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The Fall of Afghanistan: A New Private Military Bonanza or the Dwindling of the Private Security Cover?

Along with the rapid and tumultuous recapture of Afghanistan by the Taliban since U.S. President Joe Biden announced in mid-April the withdrawal of American troops from the country by September 11th, 2021, there has been a debate about the role security contractors will play in the future of the country. A key question some experts attempt to answer is if, moving forward, we will see more of less security contractors deployed, Secondly, what type of contractors are likely to be deployed, e.g., the Blackwater type, the Wagner Group type, the Chinese variant, or ICoCA certified type of firms.

As ever, it is positive to discuss issues like these. However, this is a premature debate. Currently, we can only venture to speculate alternative scenarios about the future of Afghanistan and the role international firms might play in it. If the incredibly swift and capricious pace of events has failed to convince you, international affairs no longer unfold in the linear way we were used to in the past –e.g., the intelligence community’s myopic linearity failed to foresee the Taliban reaching Kabul before September 11th. Likewise, with the benefit of hindsight now everyone is talking about the huge strategic error President Biden made by withdrawing troops before transition plans were in place and the people entitled to, evacuated; yet, back in April, most key leaders were applauding the candour of his remarks.

The early appreciation of President Biden’s administration of the Afghan forces holding ground at least around the large cities has gone already in flames. In that scenario it was possible to imagine more security contractors deployed to protect humanitarian missions and commercial interests, as some commentators suggested. This view saw, in simple terms, American and NATO personnel being simply replaced by security contractors whilst the elected government entered negotiations with the Taliban. This view was underdeveloped right from the start, as it assumed everything else remaining equal and failed to take into consideration, for instance, the interests of other countries as well as belligerent and criminal groups likely to enter the theatre as soon as Afghanistan turned the page on the U.S.-led involvement.

Inevitably, the future of many of those humanitarian and commercial enterprises is now in question. Some will stay and continue despite the risk. However, can you freely run development projects designed for Western-leaning societies under Taliban rule? I hope we are wrong, but this is unlikely. Nevertheless, it seems relevant to highlight the above view as it has captured the imagination of some of the people interested in the evolving role of Private Military/Security Companies in Afghanistan. Against this backdrop, let us dig a little deeper into the analysis as this might facilitate for the reader to acquire a more critical view on the issues at hand.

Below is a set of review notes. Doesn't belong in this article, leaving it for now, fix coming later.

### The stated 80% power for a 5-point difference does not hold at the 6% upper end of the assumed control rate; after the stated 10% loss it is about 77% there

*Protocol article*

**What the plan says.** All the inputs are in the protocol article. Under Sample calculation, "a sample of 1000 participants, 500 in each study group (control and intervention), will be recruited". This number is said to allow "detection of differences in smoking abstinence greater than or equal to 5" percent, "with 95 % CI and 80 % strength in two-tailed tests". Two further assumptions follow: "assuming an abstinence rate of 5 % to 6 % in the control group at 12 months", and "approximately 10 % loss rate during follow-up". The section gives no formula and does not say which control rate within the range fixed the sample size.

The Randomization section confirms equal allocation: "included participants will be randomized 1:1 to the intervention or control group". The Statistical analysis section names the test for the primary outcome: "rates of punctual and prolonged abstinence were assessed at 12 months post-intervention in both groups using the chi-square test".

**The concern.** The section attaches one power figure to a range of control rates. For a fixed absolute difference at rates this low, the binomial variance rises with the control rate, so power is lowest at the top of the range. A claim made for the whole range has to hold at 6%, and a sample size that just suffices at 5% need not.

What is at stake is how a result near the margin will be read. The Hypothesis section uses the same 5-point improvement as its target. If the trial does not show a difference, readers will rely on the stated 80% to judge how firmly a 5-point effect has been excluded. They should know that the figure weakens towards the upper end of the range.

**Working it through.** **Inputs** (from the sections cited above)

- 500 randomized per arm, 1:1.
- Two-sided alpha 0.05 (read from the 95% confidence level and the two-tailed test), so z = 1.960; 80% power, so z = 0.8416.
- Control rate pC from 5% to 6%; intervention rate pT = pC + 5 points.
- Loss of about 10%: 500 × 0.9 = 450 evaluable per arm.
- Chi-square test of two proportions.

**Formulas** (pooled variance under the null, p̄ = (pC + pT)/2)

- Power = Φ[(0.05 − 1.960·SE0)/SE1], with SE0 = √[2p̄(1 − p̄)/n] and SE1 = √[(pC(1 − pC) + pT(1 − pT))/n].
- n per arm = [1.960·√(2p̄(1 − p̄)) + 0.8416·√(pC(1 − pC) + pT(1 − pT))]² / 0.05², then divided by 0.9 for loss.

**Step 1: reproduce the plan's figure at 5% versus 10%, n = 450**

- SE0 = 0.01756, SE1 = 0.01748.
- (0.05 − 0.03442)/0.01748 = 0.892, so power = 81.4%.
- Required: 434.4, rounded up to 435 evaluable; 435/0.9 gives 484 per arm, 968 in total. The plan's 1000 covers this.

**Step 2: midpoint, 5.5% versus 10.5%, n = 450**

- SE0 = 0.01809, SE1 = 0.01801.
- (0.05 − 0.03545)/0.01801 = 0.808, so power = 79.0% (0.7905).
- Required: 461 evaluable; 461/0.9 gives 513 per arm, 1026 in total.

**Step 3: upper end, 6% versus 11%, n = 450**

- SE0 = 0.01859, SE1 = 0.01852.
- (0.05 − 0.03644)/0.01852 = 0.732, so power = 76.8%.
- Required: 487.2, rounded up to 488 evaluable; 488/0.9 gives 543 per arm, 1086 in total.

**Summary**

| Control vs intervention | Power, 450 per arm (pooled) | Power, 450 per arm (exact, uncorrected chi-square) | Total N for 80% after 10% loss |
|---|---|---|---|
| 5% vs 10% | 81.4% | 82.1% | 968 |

The Taliban’s position – The Taliban had to take over Kabul, Afghanistan’s capital, for many commentators to realise finally that the extent and shape of contractor (and humanitarian) involvement will be conditioned by the Taliban’s position concerning the future of the country. In parallel, the endless pool of local security guards has vanished –many former guards are in hiding and some are desperate to be evacuated. This is something that should have been understood earlier. Early perceptions of a strong or weak Taliban, or the Taliban spreading its mantle in a matter of weeks or months, were secondary to the fact that whatever happens over the next few months needs to go through that filter. For instance, the Taliban might not welcome the presence of private military/security personnel and decide to offer the required ‘protection’ themselves. Regarding this issue, for example, there are reports circulating that Taliban fighters are searching for and confiscating weapons from security guards.

The nation-building legacy –It is true the U.S. and NATO did not initially go into Afghanistan in a nation-building mission. President Biden has reiterated this. However, whether it is formally acknowledged or not, the coalition forces were effectively engaged in nation-building endeavours for over a decade. Accordingly, directly or indirectly contractor support moved hand in hand with those efforts, e.g., offering a security cover to humanitarian projects that sought to re-evaluate and reassert the important role women play in society as well as the training necessary to upgrade the bureaucratic and law enforcement infrastructure of the country, which was absent prior to the invasion.